The estimated one billion people living with disabilities worldwide face many barriers to inclusion in many key aspects of society. As a result, people with disabilities do not enjoy access to society on an equal basis with others, which includes areas of transportation, employment, and education as well as social and political participation.

The right to participate in public life is essential to create stable democracies, active citizenship and reduce inequalities in society.

By promoting empowerment, real opportunities for people are created. This enhances their own capacities and supports them in setting their own priorities. Empowerment involves investing in people – in jobs, health, nutrition, education, and social protection. When people are empowered they are better prepared to take advantage of opportunities, they become agents of change and can more readily embrace their civic responsibilities.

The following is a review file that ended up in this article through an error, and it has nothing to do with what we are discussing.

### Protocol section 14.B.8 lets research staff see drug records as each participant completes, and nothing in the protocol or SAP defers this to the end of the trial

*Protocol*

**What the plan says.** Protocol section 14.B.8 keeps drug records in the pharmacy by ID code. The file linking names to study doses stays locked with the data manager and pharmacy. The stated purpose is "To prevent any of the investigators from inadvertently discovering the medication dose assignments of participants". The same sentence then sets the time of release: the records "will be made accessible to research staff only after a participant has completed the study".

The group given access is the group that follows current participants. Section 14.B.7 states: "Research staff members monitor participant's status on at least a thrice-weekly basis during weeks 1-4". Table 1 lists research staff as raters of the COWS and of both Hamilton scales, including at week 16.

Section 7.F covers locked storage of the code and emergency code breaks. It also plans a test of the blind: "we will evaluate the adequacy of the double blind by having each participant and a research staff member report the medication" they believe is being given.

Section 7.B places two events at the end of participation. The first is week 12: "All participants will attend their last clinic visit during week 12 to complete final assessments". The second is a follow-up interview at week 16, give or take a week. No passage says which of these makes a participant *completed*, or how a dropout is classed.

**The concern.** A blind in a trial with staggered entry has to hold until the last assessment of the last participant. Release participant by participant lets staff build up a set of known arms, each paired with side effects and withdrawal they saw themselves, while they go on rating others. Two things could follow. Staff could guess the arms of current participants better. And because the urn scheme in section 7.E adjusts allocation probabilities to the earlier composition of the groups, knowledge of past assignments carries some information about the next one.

The sub-themes for the 2015 observance of the International Day are:

  • Making cities inclusive and accessible for all
  • Improving disability data and statistics
  • Including persons with invisible disabilities in society and development

More information about the International Day and the UN Enable programme is available at UN Enable.

The International Day of Persons with Disabilities is marked around the world annually on 3 December, as perGeneral Assembly resolution 47/3 of 14 October 1992, to promote awareness and mobilize support for critical issues pertaining to the inclusion of persons with disabilities in society and development.

New Zealand Carers’ Strategy Action Plan 2014 to 2018: Survey evaluating our progress